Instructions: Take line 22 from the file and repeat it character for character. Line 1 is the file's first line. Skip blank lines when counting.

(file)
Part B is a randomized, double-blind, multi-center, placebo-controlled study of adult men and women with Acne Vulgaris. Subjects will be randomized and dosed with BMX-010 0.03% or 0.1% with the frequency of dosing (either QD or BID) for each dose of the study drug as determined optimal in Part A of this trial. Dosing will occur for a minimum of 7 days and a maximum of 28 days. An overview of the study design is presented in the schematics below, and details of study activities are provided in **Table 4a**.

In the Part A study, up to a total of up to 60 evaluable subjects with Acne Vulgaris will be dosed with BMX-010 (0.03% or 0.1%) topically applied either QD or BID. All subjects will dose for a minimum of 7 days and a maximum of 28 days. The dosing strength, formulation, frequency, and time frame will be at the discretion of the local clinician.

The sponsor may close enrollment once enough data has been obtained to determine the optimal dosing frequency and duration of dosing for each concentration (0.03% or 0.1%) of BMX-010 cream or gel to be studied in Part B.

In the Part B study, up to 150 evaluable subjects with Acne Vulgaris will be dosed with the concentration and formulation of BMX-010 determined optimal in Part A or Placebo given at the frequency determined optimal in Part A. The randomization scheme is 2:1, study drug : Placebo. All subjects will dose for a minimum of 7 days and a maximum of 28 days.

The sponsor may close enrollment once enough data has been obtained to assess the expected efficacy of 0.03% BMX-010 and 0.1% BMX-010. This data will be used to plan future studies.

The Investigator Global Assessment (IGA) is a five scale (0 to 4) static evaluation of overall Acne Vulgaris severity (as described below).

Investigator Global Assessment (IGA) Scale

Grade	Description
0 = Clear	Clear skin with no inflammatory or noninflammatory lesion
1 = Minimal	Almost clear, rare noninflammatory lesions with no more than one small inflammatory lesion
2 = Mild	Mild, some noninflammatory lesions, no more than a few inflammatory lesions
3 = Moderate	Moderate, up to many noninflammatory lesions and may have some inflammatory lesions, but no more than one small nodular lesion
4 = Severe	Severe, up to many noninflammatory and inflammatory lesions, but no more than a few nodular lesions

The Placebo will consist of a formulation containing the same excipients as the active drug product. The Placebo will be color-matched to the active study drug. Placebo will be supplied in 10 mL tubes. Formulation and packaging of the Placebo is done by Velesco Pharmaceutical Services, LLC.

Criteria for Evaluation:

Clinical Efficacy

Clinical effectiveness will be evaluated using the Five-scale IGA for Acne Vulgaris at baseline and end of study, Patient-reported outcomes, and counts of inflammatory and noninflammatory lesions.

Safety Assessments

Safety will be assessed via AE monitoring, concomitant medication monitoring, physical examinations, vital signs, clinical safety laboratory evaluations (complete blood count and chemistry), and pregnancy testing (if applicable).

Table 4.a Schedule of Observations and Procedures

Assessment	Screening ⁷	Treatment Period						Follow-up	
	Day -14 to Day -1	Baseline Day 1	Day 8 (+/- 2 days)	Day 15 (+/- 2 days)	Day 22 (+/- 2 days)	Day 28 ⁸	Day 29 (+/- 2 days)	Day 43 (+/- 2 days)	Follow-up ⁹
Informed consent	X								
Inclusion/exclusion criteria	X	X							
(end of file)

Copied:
	Day -14 to Day -1	Baseline Day 1	Day 8 (+/- 2 days)	Day 15 (+/- 2 days)	Day 22 (+/- 2 days)	Day 28 ⁸	Day 29 (+/- 2 days)	Day 43 (+/- 2 days)	Follow-up ⁹